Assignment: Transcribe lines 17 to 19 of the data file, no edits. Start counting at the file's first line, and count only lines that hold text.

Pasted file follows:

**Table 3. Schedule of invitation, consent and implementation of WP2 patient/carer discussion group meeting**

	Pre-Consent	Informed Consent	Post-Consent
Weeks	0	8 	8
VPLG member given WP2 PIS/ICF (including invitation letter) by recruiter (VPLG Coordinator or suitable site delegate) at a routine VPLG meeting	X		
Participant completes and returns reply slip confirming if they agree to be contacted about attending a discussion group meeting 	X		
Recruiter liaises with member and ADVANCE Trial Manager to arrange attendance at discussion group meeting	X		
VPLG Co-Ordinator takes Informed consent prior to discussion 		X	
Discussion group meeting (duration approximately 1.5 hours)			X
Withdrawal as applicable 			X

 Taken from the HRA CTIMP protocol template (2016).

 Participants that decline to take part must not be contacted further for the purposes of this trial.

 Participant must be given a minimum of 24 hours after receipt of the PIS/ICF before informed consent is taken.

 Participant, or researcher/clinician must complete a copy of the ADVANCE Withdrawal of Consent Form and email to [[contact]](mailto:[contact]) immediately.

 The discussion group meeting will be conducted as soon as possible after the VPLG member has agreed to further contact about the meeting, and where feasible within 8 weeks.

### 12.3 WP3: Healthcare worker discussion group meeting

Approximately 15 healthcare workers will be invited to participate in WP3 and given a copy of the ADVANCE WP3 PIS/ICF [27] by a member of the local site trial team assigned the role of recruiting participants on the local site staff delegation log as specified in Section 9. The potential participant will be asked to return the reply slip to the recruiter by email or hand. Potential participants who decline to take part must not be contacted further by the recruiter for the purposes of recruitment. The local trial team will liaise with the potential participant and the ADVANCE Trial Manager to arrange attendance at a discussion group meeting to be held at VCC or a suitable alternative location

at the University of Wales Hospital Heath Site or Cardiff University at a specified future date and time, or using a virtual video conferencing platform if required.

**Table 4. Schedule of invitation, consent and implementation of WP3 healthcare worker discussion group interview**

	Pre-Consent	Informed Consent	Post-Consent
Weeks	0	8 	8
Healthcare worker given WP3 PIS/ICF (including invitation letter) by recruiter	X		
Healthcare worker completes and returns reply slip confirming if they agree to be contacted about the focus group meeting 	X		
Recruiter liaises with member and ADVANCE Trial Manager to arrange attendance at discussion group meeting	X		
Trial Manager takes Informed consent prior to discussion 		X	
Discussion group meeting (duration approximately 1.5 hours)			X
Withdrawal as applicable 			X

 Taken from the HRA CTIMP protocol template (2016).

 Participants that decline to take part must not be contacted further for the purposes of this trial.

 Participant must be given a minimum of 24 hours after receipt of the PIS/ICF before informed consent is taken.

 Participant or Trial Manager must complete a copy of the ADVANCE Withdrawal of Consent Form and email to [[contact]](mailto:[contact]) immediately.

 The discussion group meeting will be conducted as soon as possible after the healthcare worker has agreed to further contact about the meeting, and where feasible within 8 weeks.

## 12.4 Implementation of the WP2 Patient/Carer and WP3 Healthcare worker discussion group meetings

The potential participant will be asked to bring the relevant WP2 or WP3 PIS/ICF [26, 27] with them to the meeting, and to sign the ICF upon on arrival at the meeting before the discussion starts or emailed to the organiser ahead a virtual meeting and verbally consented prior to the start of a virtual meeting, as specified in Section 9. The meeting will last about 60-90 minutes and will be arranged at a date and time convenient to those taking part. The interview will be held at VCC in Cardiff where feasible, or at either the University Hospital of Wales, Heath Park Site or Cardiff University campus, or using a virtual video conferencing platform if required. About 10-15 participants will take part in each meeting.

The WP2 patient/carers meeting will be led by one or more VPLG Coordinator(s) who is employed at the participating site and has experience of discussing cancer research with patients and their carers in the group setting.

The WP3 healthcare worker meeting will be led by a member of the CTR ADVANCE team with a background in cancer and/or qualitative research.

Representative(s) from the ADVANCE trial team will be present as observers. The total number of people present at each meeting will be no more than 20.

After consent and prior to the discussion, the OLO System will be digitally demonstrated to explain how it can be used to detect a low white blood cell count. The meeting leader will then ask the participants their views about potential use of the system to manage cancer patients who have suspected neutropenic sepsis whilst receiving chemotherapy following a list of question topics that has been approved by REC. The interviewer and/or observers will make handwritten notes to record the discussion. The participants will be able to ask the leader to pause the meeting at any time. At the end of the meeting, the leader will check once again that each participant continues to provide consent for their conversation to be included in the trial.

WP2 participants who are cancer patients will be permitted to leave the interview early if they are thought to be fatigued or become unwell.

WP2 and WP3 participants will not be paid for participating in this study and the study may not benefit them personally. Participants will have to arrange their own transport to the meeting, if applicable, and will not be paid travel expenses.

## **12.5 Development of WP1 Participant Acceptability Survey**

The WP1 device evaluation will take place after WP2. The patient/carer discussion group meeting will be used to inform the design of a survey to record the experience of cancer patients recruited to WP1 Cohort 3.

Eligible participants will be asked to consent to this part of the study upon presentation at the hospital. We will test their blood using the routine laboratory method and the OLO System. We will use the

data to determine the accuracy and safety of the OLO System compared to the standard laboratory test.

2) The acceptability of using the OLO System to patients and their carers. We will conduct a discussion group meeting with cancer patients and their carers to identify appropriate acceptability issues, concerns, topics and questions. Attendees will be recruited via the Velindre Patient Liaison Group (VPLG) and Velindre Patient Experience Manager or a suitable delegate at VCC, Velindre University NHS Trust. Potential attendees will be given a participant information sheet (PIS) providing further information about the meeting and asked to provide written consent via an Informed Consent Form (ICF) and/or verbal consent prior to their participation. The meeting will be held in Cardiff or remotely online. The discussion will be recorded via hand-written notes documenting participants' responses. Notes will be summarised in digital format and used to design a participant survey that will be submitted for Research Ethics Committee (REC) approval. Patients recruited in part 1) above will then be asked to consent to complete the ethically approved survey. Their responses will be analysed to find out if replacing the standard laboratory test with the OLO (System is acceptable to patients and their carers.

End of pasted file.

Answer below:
at the University of Wales Hospital Heath Site or Cardiff University at a specified future date and time, or using a virtual video conferencing platform if required.

**Table 4. Schedule of invitation, consent and implementation of WP3 healthcare worker discussion group interview**

	Pre-Consent	Informed Consent	Post-Consent